You might commission a systematic review if you
- need an independent and rigorous summary of the evidence base
- need to know ‘what works’, how effective a management or policy intervention is, if this effectiveness depends on some other factors (e.g. environmental or social variables, the methodology, the species or habitats targeted) or to compare several interventions and assess which one is the most effective under what circumstances.
- want to know the impact of any policy action on other environmental variables (i.e. important side effects).
- want to resolve a controversy where there is apparently conflicting evidence or opposing views regarding the evidence.
- want to examine the quality of the evidence and draw recommendations about how to improve and/or orient research methodology/design to build up a stronger evidence base.
- want to synthesize what is known about the prevalence of a disease, occurrence of a species or incidence of an event.
- need to know the accuracy of a measurement technique or methodology and what affects it.
- want to establish a baseline of what is known on a specific issue and how robust this knowledge is. To identify knowledge gaps or, on the contrary, fields where there is enough evidence and no further research is needed.
How to recognize a genuine Systematic Review
Systematic reviews comply to a pre-defined methodology. Genuine systematic reviews will either be posted in the libraries of one of the recognized collaborations (Cochrane, Campbell or CEE) or have met the standards for transparency of conduct as set out in the guidelines of these collaborations. For CEE, please peruse our Guidelines and Instructions for Authors for more details.
The protocol of a systematic review should always be made available prior to the conduct of the review itself. It should preferably be registered/published in one of the libraries of a Collaboration (Cochrane, Campbell, CEE) and peer-reviewed before the systematic review is conducted.
Publication of a protocol prior to knowledge of the available studies reduces the impact of review authors’ biases, increases transparency of methods and processes, reduces the potential for duplication, and allows peer review of the planned methods.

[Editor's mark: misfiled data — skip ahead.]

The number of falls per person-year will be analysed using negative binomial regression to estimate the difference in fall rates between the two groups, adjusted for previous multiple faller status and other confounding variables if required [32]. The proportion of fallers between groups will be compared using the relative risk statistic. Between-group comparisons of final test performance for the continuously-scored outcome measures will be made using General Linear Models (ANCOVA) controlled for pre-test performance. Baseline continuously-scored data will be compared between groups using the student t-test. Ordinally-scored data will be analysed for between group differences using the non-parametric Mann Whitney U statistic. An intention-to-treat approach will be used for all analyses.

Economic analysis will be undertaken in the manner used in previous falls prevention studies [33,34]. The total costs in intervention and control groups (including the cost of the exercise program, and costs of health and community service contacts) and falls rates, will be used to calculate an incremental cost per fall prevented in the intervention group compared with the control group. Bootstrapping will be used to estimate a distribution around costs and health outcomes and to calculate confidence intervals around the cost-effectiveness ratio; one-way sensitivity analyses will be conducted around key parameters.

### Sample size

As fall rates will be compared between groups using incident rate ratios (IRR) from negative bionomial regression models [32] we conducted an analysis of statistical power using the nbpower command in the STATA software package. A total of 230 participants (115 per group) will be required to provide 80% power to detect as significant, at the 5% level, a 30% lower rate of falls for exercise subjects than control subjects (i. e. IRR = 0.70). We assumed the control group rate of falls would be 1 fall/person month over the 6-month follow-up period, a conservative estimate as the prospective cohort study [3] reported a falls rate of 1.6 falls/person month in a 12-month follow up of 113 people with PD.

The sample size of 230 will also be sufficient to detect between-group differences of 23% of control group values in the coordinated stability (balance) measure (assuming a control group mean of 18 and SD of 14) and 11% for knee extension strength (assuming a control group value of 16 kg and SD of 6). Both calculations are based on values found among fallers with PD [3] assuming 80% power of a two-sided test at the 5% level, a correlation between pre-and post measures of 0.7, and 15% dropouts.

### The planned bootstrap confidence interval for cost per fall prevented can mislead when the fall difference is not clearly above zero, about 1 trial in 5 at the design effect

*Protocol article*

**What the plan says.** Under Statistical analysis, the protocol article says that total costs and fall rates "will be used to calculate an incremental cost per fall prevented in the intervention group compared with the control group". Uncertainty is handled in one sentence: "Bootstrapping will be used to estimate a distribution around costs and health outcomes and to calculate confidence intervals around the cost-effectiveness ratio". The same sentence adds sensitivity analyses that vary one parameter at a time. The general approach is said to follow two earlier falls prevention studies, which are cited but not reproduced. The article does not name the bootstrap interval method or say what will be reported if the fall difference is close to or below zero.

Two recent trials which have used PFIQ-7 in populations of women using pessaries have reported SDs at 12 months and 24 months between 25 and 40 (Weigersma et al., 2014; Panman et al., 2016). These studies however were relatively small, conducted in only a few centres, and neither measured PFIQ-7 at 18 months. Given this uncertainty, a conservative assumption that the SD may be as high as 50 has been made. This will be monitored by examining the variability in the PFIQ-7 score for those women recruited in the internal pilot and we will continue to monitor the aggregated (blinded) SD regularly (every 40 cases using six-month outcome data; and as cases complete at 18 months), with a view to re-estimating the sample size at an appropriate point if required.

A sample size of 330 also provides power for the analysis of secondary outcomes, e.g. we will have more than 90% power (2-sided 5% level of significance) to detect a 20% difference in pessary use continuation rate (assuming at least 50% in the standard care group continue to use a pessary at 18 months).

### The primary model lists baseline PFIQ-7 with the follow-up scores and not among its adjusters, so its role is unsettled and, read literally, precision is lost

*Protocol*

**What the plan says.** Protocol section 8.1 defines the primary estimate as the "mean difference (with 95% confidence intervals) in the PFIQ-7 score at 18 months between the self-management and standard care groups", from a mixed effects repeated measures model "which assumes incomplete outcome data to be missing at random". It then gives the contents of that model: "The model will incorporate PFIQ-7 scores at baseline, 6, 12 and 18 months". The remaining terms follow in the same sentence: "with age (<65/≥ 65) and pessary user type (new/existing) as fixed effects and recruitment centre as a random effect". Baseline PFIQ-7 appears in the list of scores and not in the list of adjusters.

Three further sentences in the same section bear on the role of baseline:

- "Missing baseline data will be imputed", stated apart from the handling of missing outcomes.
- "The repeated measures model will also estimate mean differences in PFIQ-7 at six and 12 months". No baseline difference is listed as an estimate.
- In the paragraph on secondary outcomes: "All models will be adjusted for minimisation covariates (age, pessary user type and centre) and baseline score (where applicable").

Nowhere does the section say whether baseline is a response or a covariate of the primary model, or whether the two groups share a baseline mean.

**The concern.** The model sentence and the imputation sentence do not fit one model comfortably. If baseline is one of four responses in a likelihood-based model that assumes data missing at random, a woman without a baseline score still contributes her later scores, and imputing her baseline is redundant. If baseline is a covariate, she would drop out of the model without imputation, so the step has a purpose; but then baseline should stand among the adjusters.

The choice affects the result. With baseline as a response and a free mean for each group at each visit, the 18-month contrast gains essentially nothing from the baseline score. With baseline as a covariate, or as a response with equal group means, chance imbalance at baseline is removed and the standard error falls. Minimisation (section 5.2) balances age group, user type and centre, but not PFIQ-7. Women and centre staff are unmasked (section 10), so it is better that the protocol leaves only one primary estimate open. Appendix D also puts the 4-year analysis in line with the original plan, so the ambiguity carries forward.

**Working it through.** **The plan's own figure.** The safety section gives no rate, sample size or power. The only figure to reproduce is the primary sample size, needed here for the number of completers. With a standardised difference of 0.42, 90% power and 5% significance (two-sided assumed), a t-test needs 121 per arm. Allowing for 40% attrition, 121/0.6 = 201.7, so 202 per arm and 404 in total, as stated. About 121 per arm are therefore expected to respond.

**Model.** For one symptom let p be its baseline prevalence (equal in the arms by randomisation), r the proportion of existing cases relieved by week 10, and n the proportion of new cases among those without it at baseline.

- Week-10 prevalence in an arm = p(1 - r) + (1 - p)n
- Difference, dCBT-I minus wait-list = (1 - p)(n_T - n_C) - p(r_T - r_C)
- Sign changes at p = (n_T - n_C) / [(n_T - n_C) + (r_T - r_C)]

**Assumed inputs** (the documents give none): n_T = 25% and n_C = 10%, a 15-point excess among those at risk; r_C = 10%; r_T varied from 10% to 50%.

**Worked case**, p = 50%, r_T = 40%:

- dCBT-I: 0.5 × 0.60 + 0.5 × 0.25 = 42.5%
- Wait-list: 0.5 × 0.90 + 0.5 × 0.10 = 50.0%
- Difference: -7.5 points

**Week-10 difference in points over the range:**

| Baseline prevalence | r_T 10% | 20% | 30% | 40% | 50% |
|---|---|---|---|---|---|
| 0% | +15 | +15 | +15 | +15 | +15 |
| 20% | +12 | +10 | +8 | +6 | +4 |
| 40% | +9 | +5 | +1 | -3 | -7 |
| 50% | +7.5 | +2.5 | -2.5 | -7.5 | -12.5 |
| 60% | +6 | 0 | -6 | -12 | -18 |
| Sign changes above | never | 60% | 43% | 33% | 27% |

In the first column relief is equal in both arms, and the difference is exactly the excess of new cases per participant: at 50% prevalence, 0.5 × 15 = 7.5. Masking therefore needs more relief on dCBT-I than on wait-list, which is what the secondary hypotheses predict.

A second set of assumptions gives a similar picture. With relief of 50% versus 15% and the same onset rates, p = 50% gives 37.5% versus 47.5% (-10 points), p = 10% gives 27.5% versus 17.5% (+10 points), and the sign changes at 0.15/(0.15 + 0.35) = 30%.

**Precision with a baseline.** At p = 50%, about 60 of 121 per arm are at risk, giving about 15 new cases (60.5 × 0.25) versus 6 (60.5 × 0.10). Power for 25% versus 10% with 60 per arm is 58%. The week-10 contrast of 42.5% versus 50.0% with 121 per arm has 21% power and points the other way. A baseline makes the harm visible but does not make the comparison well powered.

When is Systematic Mapping more appropriate
Systematic Reviews are conducted on specific questions with well defined interventions and outcomes. Often a decision maker will be faced with a broader question involving many interventions and outcomes. In this case it may be appropriate to start with a systematic mapping of the evidence. CEE Systematic Maps collects, organises and describes the evidence on a broader question without attempting to synthesise. They are used to answer how much and what type of evidence exists rather than what the evidence suggests. CEE Systematic Maps identify gaps in the evidence base as well as where a sufficient evidence exists for a systematic review and synthesis.
How can CEE help you commission a rigorous evidence synthesis?
Many organisations commission evidence syntheses using a tendering process. Commissioners may wish to consult CEE at the planning stage in order to ensure the effective use of the CEE process. CEE resouces and processes can also help in the following ways;
- commissioners can simply state in the ‘call for tender’ that review teams should comply with CEE Guidance and Standards.